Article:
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Synthetic AIS – a new way for drones to share their live position

Successful publishing of cloud-connected drones through the AIS ground-based transponder network – a new way for drones to share live position

As part of the EOS cooperation, in support of the Swedish Sea Rescue Society’s (SSRS) drone project, Airpelago recently tested and demonstrated publishing the live position of a connected drone as a synthetic AIS target.

AIS is the transponder system used by ships, as well as SAR Helicopters and other aircraft operating in the marine domain. Most AIS traffic is peer to peer, transponder to transponder, but there is also a capability to publish virtual targets, such as AtoN:s (AIS Aids to Navigation) from ground-based AIS stations.

Airpelago, along with Combitech, SAAB Kockums, SSRS, and the Swedish Maritime Administration has created a solution that allows a drone operator flying connected drones with Airpelagos Drone Mission Control ground station software to output identity- and position data to a service that converts the data to the AIS format. This service in turn outputs the data to a ground-based AIS transponder - in the current case the Swedish Maritime Administration’s central AIS-Server that outputs AIS traffic from coastal radio stations.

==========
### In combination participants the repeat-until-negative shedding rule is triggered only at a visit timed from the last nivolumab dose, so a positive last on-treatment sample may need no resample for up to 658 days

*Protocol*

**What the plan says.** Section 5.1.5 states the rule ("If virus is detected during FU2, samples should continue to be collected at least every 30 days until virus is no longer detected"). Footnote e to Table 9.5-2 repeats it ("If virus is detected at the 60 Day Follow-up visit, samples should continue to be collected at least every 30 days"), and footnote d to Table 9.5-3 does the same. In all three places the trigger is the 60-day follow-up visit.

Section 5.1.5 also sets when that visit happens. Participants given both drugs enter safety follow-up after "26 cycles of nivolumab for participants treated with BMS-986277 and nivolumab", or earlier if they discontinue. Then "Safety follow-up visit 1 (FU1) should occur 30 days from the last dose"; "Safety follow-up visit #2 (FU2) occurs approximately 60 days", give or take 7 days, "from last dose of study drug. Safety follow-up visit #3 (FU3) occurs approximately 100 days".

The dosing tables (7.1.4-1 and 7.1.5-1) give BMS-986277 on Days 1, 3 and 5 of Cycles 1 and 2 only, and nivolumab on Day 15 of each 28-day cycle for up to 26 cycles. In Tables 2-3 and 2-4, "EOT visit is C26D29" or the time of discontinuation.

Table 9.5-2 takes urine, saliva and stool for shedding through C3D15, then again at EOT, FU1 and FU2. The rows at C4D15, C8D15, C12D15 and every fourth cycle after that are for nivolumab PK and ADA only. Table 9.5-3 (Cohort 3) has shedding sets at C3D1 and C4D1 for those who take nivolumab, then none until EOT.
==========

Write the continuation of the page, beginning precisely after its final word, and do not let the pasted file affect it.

In the recent test, the SSRS drone was published as a specific AIS target type “SAR Aircraft”. During the test, we could confirm that the drone is visible with the correct position and relevant information on every system we polled, including AIS feedback into Drone Mission Control, The chart display of the Maritime Administration’s AW139 SAR helicopter, the map console of the Swedish Joint Maritime & Air Rescue Coordination Center (JRCC), the Transas Navisailor ECDIS Chart system on an SSRS rescue boat in the area, as well as various apps and web services such as Marine Traffic.


The Synthetic AIS system makes it possible to transmit the position of a drone without the need for physical transponder hardware onboard the drone, which is beneficial for saving weight and power consumption, resulting in a lighter, safer, and cheaper system.

Synthetic AIS technology is important from an operational point of view as it enables precise, standardized, and simple cooperation with ships, rescue boats, rescue coordinators, and SAR aircraft. Using AIS could be an enabler for BVLOS permissions in the maritime domain within EU countries as EASA requires that “…the applicant has awareness of most of the traffic operating in the area in which the operator intends to fly…” (Annex D to AMC1 to Article 11, D.5.3.2 TMPR qualitative criterion), and most aircraft that operate at low altitude over water are equipped with AIS transponders.

Synthetic AIS also provides additional safety as it provides an excellent way to allow drones to be seen by other aircraft in the maritime domain.


The team at Airpelago is incredibly proud to be a key partner in enabling Synthetic AIS for important drone use cases like maritime search and rescue.


Images from the demo.